A tweet from Canada’s Foreign Policy Ministry sparked a war of words and a series of political clashes between the Northern American country and Saudi Arabia when Canadian officials expressed their “grave concern about additional arrests of civil society and women’s rights activists in Saudi Arabia, including Samar Badawi”
The notion of freedom of the press is enshrined in the First Amendment to the United States Constitution. It is part of this nation’s core values, part of this nation’s history and commitment to the liberty of its people.
The escalating diplomatic rancor between Saudi Arabia and Canada is snowballing fast, but it is not just about Saudi Arabia and Canada. Saudi Arabia’s dramatic responses to Canada’s “insulting” tweet are coded political messages to its rivals and allies alike to stand down.
According to recent post-election polling, Hezbollah enjoys the confidence of slightly over 50% of the respondents, representing those who voted and those who did not.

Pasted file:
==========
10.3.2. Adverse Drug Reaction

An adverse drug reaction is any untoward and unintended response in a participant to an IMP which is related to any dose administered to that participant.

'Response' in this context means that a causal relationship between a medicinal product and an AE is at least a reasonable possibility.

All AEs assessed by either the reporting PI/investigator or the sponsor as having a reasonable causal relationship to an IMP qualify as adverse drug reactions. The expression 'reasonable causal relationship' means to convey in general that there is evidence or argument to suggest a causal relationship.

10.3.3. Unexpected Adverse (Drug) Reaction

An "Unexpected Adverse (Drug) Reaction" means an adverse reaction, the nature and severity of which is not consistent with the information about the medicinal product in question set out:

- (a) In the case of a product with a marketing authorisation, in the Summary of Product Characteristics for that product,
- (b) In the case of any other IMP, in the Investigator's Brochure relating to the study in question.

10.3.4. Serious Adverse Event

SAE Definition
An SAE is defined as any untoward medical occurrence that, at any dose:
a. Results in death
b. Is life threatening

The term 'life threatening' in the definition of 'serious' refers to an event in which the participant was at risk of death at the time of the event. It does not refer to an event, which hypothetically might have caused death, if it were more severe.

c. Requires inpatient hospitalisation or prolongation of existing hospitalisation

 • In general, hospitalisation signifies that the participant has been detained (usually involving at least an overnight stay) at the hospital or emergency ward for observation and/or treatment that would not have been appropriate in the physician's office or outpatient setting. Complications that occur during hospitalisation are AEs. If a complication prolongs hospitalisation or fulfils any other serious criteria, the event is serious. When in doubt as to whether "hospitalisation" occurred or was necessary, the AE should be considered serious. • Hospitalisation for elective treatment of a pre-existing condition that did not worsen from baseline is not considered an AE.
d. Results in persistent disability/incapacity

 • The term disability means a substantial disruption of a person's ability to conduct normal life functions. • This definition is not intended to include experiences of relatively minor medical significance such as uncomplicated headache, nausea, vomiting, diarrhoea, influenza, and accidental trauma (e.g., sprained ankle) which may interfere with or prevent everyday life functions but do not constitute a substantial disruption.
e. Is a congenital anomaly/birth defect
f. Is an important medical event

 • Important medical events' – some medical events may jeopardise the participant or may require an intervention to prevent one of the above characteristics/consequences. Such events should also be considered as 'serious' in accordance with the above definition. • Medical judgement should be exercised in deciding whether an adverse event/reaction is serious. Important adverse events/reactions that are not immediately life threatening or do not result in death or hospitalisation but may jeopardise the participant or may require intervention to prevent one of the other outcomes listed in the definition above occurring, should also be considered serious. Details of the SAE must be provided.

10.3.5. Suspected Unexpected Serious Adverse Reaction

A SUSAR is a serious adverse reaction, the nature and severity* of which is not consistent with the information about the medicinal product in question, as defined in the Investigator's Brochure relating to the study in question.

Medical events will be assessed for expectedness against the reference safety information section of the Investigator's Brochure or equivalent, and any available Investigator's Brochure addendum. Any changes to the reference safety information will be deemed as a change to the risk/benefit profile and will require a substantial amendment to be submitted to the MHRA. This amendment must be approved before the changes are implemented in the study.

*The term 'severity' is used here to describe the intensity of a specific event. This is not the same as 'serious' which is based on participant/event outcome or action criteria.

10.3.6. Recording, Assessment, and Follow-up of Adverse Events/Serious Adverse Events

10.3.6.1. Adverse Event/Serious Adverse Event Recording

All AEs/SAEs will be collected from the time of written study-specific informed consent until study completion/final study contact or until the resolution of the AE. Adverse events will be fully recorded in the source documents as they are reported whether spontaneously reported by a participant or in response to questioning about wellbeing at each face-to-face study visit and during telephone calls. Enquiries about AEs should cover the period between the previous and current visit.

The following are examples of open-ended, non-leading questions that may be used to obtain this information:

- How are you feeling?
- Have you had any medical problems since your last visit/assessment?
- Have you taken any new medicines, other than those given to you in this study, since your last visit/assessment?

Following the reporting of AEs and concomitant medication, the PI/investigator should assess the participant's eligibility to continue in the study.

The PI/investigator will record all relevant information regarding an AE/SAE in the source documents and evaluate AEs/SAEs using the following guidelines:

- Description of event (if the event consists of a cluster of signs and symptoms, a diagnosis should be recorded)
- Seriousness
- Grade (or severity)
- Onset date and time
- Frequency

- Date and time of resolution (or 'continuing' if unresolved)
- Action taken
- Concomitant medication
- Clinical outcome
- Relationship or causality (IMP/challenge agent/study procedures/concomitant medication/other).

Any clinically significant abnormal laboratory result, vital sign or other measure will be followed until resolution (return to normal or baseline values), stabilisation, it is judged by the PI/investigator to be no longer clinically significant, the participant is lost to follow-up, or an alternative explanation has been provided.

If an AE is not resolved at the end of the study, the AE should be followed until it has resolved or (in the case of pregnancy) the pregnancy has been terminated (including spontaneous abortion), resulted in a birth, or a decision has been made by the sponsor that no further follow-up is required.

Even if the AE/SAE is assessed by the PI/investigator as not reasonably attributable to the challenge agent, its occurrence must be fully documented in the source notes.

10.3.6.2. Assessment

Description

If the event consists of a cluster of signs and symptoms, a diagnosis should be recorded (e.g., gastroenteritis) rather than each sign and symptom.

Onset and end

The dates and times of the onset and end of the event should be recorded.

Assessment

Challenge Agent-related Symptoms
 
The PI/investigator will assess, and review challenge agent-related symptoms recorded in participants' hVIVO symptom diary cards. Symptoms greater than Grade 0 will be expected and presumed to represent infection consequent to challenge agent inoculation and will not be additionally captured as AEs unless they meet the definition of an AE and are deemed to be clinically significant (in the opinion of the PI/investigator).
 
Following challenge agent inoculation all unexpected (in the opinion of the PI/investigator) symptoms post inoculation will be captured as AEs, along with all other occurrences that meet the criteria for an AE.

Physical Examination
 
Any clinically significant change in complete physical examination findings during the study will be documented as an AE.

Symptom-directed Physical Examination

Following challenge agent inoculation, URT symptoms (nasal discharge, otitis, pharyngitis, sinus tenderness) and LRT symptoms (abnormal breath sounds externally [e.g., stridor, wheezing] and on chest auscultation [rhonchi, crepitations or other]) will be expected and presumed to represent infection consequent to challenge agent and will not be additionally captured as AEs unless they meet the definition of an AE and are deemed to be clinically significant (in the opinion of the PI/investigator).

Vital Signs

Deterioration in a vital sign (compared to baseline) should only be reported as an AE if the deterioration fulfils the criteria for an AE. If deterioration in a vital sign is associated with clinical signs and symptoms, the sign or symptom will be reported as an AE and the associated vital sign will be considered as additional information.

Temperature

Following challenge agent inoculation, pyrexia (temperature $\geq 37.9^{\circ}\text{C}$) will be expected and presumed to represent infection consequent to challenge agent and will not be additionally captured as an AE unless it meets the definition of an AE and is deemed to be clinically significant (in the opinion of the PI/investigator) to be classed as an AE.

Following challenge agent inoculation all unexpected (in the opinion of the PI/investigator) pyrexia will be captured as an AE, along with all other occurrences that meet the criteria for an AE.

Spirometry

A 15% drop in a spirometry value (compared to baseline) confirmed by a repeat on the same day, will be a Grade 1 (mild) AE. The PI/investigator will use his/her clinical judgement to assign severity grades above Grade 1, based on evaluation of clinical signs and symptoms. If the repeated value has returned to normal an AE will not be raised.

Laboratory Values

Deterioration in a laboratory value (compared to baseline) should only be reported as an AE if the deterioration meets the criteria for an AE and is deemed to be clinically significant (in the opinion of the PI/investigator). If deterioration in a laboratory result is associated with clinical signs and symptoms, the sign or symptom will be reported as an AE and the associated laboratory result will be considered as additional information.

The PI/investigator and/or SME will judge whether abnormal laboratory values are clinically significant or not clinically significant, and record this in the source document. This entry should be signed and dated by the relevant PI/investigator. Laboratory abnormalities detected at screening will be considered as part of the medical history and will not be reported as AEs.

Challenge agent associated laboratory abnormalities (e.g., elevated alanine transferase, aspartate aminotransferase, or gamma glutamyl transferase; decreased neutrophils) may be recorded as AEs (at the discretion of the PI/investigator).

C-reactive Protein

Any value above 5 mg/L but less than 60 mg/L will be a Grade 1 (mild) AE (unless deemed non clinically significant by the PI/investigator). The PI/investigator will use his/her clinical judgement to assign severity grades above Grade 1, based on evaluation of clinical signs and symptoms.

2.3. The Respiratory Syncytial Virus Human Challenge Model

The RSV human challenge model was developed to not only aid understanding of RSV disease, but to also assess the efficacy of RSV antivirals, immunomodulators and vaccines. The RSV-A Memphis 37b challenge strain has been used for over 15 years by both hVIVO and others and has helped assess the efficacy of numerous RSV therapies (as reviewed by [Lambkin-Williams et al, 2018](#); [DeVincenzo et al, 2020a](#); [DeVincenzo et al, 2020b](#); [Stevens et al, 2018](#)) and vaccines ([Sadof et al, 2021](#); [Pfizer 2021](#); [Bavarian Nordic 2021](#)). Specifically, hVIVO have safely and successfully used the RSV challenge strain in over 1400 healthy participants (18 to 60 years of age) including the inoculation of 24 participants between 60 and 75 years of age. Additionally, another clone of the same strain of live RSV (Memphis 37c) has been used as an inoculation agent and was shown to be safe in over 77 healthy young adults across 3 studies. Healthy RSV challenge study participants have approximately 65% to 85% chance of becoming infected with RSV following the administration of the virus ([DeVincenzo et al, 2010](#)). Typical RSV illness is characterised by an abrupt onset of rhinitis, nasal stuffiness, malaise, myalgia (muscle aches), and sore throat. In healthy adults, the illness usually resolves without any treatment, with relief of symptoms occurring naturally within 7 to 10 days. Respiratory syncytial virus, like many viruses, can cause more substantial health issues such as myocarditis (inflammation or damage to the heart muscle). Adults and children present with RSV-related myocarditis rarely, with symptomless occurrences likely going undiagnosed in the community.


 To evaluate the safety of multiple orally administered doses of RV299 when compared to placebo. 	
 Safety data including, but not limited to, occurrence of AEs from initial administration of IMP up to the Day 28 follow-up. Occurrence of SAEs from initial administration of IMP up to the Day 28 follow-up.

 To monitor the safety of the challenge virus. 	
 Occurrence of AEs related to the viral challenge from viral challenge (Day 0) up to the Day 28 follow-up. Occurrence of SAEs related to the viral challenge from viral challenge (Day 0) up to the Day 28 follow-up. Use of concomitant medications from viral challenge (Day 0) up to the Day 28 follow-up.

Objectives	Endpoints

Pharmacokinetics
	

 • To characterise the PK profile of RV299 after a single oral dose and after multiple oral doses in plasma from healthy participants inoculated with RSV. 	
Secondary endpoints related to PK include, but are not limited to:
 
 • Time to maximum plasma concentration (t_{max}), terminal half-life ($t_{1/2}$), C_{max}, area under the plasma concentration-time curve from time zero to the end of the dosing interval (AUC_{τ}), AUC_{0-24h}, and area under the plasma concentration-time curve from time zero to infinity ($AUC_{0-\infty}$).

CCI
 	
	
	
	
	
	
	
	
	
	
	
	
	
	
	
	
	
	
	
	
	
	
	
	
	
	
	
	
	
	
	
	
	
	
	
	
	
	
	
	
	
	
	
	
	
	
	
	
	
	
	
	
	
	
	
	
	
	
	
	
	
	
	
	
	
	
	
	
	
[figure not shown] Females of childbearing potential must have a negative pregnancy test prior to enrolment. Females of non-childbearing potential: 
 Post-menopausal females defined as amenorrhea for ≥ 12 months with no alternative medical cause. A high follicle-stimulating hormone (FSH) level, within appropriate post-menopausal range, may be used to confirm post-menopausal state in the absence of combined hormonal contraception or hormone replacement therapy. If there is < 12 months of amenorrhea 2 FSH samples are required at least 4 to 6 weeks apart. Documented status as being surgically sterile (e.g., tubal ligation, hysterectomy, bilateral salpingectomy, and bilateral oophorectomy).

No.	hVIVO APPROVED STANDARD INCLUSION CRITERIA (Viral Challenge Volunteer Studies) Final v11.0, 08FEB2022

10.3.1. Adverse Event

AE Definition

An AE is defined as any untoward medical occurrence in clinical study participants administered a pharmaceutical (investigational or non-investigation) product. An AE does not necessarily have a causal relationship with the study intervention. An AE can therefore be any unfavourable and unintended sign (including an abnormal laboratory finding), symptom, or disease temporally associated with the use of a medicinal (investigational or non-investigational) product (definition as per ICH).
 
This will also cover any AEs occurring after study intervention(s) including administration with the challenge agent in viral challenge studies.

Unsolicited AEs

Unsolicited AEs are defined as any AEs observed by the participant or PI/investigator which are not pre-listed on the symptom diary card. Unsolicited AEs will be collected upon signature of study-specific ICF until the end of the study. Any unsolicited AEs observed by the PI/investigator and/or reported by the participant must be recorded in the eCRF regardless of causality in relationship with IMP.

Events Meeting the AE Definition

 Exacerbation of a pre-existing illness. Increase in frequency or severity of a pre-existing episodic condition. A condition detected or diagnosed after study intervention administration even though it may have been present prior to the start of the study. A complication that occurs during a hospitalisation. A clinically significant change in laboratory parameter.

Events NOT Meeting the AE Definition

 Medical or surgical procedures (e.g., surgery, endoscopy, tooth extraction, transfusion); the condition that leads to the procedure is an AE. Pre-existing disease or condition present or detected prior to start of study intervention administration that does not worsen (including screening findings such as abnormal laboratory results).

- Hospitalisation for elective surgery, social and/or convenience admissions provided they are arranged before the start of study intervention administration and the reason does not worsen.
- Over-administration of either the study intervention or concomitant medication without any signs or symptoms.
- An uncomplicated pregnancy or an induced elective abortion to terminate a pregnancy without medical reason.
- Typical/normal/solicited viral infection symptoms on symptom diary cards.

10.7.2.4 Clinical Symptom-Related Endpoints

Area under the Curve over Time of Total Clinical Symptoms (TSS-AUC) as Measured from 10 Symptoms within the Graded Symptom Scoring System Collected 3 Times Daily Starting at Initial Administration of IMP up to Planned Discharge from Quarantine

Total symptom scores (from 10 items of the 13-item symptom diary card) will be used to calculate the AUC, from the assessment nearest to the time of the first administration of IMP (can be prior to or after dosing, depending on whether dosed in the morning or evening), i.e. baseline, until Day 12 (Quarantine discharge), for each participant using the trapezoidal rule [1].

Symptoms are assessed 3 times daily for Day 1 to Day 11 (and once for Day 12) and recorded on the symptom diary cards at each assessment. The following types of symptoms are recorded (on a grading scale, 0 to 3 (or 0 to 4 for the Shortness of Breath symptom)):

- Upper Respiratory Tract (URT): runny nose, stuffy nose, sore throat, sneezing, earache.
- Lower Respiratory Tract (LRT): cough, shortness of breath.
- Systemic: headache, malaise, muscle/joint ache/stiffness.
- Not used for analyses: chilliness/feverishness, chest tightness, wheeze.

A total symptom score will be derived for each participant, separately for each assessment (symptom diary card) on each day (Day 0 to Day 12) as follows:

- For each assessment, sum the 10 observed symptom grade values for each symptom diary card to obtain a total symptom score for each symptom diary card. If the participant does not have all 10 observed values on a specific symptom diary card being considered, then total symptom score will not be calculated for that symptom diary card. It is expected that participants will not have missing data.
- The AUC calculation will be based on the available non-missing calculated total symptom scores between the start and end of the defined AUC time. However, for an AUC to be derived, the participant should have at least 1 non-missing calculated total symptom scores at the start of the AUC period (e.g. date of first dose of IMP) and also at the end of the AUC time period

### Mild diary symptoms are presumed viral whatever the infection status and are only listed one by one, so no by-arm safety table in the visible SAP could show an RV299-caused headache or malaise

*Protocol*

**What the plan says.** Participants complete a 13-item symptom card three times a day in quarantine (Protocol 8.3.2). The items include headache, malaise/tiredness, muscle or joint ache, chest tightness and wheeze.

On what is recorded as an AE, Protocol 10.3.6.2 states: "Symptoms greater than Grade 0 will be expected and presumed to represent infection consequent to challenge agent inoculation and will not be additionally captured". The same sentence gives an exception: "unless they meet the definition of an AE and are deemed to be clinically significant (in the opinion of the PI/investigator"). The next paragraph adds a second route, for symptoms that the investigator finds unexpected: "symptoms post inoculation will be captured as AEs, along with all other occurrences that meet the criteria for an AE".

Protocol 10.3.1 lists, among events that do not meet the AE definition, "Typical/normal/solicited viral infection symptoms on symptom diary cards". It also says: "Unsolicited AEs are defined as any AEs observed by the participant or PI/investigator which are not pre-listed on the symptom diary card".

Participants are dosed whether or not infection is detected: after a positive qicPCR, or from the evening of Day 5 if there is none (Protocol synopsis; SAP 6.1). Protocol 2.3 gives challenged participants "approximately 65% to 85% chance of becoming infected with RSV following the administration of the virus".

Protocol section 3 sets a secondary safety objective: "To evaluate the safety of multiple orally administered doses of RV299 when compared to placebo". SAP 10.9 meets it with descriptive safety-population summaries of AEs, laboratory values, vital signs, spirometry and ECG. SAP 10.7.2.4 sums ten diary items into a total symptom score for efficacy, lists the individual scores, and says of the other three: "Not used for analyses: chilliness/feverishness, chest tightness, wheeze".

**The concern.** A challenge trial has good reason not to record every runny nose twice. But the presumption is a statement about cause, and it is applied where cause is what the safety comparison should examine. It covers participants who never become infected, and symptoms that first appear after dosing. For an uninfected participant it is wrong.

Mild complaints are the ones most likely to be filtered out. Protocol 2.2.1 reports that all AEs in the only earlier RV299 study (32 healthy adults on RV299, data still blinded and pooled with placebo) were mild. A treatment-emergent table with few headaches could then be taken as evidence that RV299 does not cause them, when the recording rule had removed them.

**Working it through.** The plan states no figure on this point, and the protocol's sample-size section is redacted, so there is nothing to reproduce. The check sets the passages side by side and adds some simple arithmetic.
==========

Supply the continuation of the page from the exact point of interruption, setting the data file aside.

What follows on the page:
A year ago, the Tunisian parliament passed the country’s first law that criminalizes gender-based violence. The bill, passed on July 26, 2017, received the approval of 146 out of 217 possible votes.
The leading political factions in Libya represented by Fayez al-Sarraj, President of the Presidency Council of Libya, Aguila Saleh, President of the House of Representatives (HoR), Khaled Meshri, President of the High State Council (HSC), and, General Khalifa Haftar, Commander of the LNA, agreed on May 29th in Paris to a UN supervised process for new elections by December 10th for president and parliament.
Moroccan authorities spent the first week of Ramadan dismantling migrant camps in the north of the country.
The 32-year-old Crown Pri...
Russia, Iran and Turkey h...
United States Ambassador to the U.N. Nikki Haley announced on Tuesday, June 19 that the U.S. will withdraw from the United Nations Human Rights Council (UNHRC) over allegations that the U.N. is chronically biased against Israel.